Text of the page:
Apple is negotiating with major publishers for the ability to control ebook prices in the event that a particular text becomes a bestseller or starts selling at a discount in its hardcover version, according to unnamed sources quoted in a Feb. 17 article in the New York Times. As the release date for Apple's iPad tablet PC approaches, Apple has been engaged in negotiations with a variety of content providers, including book publishers and television studios, over porting their content onto the device. Meanwhile, publishers have used the looming presence of the iPad as partial justification for their renegotiating prices with e-reader manufacturers.
As Apple gears up for the release of its iPad tablet PC within the next two
months, the company is apparently negotiating with major publishers for the
ability to sell ebooks at a reduced price depending on market circumstances.
In a Feb. 17 article, The New York
Times quoted three unnamed sources supposedly close to the negotiations
who suggested that Apple wants to the ability to lower the cost of ebooks
either selling for a reduced price in hardcover or that hit the bestseller
lists. That flexibility would represent a new twist in the rapidly evolving ebook
market, which has seen prices remain relatively static.
Under the terms of that model, ebooks that would ordinarily sell for $12.99
or $14.99 on Apple's online storefront could be downloaded instead for $9.99.
The article stated that the publishers involved in the Apple negotiations
included Simon & Schuster, the Penguin Group, Macmillan, HarperCollins
Publishers and the Hachette Book Group.
Apple's negotiations, coupled with the upcoming release of the iPad, have
begun to affect the overall e-reader industry in drastic ways. At the end of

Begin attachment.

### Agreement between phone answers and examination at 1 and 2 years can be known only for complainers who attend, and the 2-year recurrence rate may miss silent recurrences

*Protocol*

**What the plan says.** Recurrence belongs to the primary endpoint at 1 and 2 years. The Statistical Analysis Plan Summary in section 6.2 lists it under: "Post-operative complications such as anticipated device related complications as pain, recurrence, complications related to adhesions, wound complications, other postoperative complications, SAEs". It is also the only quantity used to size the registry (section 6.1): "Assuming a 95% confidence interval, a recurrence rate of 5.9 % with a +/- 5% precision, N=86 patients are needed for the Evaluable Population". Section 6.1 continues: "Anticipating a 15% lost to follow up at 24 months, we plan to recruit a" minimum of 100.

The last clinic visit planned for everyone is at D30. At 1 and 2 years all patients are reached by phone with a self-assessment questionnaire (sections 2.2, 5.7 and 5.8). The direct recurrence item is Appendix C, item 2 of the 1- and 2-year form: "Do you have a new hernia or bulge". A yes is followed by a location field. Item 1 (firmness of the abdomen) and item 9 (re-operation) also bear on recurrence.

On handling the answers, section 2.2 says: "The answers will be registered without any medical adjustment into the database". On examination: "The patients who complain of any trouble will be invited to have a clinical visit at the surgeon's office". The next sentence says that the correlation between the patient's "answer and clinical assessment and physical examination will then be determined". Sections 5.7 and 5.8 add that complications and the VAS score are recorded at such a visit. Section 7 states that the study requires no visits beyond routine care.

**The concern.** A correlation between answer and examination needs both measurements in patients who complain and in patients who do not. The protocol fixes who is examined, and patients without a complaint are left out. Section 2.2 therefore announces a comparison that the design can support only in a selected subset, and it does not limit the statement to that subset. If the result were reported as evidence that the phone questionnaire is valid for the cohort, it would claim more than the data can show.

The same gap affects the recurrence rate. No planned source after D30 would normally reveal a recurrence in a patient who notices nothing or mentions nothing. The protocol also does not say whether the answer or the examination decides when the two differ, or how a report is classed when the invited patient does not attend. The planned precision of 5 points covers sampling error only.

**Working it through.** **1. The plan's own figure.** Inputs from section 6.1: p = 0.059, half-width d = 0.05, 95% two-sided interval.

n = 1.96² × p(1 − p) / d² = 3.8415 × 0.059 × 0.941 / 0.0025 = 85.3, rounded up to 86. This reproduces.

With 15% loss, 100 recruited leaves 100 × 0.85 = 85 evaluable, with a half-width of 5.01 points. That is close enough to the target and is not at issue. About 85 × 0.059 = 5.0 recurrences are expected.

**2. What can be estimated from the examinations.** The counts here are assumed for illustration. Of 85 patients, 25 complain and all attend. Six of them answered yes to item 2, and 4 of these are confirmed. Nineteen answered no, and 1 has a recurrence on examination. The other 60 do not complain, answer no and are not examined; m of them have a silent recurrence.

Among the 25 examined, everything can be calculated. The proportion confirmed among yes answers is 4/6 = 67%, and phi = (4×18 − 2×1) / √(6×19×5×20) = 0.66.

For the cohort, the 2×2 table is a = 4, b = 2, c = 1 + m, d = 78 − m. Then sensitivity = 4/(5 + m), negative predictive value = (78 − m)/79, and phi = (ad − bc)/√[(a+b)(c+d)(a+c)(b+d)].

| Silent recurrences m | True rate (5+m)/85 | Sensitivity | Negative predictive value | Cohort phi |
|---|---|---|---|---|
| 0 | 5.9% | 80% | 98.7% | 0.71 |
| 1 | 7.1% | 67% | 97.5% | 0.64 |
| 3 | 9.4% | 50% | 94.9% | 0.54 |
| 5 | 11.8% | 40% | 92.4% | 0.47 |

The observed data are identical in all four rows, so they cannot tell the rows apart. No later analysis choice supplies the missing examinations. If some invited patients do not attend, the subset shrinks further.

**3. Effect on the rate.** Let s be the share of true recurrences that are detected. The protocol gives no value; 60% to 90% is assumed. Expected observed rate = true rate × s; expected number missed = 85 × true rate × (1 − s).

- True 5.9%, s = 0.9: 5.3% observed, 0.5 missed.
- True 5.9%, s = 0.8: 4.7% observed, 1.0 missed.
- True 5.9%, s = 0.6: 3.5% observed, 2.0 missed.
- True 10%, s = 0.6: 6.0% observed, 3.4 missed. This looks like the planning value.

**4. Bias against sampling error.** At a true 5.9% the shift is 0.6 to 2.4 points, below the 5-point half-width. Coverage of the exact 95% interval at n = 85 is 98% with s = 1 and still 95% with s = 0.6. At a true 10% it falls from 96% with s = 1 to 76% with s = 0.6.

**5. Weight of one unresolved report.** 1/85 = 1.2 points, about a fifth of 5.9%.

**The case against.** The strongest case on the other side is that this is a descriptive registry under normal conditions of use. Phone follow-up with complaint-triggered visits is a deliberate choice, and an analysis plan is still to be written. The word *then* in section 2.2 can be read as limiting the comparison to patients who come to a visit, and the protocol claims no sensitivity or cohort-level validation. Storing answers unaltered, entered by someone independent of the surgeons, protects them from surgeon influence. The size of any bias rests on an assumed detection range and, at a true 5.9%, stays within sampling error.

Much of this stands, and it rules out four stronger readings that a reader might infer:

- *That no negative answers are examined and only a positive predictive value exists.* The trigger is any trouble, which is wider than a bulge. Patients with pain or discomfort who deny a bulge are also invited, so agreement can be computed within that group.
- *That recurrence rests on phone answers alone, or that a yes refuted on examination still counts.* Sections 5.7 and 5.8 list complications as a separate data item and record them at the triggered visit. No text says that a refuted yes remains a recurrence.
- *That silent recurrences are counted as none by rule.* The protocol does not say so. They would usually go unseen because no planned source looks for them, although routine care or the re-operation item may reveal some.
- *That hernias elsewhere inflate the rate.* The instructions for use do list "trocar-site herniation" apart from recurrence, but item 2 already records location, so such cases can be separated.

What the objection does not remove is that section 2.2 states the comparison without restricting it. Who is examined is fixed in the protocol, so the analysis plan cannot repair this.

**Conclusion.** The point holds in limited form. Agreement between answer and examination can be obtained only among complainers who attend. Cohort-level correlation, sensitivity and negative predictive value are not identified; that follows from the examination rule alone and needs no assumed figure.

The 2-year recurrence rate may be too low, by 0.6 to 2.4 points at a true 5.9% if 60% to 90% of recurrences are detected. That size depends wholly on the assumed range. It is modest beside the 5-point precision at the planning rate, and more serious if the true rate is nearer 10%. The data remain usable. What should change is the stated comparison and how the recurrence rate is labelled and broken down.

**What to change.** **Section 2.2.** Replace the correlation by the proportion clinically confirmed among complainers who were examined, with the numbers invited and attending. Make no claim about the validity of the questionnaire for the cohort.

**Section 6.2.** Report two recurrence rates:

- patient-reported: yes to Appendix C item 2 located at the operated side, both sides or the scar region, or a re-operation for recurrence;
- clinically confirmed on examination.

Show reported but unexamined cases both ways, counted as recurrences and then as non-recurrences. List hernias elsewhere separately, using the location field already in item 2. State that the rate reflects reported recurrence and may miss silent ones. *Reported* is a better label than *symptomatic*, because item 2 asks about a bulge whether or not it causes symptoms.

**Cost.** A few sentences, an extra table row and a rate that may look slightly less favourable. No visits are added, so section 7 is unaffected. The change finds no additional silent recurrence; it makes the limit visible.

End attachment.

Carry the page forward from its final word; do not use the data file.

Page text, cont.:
January, Amazon conflicted with Macmillan when the latter wanted to raise the
price of popular titles such as "Wolf Hall" from $9.99 to between
$12.99 and $14.99, leading the online retailer to temporarily yank the
publisher's titles from its digital shelves. Nonetheless, other publishers soon
followed in attempting to gain a higher price point for their offerings.
Some of those publishers cited the introduction of new devices into the
marketplace as justification for the renegotiations, while others have argued
that the rise of e-readers is a disruptive influence on the larger publishing
industry, one that threatens to sink their financial model unless adjustments
are made early in the evolution of the format.
"It's important to note we are not looking to the agency model as a way
to make more money on e-books," David
Young, chairman and CEO of Hachette Book Group, wrote in a memo posted on the
media blog Mediabistro on Feb. 5.
"We're willing to accept lower
return for e-book sales as we control the value of our product-books, and content
in general. We're taking a long view on e-book pricing, and this new model
helps protect the long-term viability of the book marketplace."
Reports indicate that Apple is offering 70 percent of ebooks' consumer price
to publishers as their revenue share, in turn forcing Amazon to also negotiate
on that front. Amazon has indicated that it will acquiesce to higher price
points on publishers' books.
In addition to books, Apple is apparently negotiating with studios to port
television shows onto the iTunes store for a dollar per episode. According
to a Feb. 10 story in the Financial Times
, those negotiations have proven
successful with an unnamed number of companies. Normally, television shows
bought through iTunes cost $2 for SD and $3 for high definition.
If the iPad proves to be a popular device, it could accelerate the
popularization of tablet PCs, which have long been viewed as an emblem of niche
computing. The hope among content providers, obviously, is that a bestselling
iPad will translate into increased sales for their own products, as well.